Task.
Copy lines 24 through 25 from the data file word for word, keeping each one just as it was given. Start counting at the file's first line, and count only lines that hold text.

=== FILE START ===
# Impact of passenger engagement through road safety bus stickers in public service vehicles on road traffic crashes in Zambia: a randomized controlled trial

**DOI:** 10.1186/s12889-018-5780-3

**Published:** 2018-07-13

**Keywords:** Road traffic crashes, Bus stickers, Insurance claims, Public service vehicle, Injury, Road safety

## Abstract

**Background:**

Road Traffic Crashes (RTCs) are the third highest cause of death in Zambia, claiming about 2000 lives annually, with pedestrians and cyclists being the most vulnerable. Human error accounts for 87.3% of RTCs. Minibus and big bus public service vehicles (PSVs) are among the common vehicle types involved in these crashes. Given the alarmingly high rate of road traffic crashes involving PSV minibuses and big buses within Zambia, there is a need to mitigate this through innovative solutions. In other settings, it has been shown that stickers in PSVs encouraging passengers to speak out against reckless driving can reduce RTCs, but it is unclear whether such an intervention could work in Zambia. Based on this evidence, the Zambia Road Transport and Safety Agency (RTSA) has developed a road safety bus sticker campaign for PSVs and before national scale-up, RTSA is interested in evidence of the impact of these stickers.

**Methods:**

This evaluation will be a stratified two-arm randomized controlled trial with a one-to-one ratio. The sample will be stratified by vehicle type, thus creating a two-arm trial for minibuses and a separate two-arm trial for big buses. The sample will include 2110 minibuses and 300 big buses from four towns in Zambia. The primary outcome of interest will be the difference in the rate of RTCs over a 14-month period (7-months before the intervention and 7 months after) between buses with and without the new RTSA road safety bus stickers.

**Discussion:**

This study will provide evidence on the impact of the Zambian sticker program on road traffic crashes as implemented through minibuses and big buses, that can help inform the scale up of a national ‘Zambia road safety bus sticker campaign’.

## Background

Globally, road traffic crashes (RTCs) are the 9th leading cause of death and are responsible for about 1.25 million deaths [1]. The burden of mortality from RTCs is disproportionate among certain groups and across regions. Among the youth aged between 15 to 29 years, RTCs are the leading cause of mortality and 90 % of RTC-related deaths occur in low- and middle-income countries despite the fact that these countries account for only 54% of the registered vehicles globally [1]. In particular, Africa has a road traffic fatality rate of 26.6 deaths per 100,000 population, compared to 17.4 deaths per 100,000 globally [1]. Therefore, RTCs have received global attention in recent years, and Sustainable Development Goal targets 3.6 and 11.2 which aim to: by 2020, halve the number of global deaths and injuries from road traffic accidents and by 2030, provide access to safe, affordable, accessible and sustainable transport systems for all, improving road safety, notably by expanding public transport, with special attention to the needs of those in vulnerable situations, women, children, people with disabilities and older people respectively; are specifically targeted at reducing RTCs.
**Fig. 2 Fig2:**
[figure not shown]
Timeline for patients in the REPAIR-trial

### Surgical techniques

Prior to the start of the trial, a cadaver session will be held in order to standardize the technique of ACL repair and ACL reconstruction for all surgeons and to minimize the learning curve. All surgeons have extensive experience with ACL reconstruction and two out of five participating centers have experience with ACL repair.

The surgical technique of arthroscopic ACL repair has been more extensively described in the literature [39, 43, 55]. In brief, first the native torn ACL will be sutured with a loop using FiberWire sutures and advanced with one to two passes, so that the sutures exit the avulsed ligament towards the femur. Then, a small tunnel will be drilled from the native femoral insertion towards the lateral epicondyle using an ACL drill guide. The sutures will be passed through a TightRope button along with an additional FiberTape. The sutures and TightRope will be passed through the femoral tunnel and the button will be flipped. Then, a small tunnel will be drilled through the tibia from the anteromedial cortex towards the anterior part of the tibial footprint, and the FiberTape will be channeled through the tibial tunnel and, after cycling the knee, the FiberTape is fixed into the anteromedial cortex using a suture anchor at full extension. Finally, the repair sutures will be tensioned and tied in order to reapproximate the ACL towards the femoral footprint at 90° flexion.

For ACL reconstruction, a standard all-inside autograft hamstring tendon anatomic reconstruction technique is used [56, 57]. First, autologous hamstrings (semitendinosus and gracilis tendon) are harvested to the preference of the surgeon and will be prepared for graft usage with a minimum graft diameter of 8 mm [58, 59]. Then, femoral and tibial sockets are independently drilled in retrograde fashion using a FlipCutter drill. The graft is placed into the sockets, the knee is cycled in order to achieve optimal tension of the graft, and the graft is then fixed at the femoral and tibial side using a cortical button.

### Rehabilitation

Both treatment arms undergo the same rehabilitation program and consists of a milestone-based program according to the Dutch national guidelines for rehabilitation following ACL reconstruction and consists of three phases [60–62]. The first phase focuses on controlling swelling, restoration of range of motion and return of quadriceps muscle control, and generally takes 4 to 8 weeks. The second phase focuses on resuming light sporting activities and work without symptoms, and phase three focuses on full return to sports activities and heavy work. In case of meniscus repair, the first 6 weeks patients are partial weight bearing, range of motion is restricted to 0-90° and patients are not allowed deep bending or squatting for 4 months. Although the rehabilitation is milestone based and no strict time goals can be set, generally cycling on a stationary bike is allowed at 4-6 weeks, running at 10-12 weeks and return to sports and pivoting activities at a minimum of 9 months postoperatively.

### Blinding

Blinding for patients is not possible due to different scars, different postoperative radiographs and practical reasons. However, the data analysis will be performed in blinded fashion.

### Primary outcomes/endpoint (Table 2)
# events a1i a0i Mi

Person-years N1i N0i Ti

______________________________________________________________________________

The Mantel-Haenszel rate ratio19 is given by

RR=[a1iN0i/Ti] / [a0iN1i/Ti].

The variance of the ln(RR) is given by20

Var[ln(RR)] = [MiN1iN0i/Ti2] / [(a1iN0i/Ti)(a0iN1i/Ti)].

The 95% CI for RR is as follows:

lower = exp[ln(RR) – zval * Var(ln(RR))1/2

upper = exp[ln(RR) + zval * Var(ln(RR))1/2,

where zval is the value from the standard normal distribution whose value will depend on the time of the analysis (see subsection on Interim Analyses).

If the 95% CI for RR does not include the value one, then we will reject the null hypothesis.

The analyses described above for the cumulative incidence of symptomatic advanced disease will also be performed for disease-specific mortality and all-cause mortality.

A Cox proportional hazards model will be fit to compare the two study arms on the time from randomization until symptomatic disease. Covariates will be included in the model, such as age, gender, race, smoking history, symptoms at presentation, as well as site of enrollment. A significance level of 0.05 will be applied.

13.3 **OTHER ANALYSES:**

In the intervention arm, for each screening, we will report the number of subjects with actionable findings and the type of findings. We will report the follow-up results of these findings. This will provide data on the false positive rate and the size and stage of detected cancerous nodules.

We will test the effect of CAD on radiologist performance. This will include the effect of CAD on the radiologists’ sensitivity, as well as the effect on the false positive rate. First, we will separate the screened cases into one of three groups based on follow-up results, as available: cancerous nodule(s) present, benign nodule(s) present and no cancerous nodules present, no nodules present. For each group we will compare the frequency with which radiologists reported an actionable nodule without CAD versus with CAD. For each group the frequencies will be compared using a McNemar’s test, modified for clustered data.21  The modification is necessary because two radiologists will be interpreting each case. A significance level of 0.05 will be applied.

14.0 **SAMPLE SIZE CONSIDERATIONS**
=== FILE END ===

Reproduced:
Blinding for patients is not possible due to different scars, different postoperative radiographs and practical reasons. However, the data analysis will be performed in blinded fashion.

### Primary outcomes/endpoint (Table 2)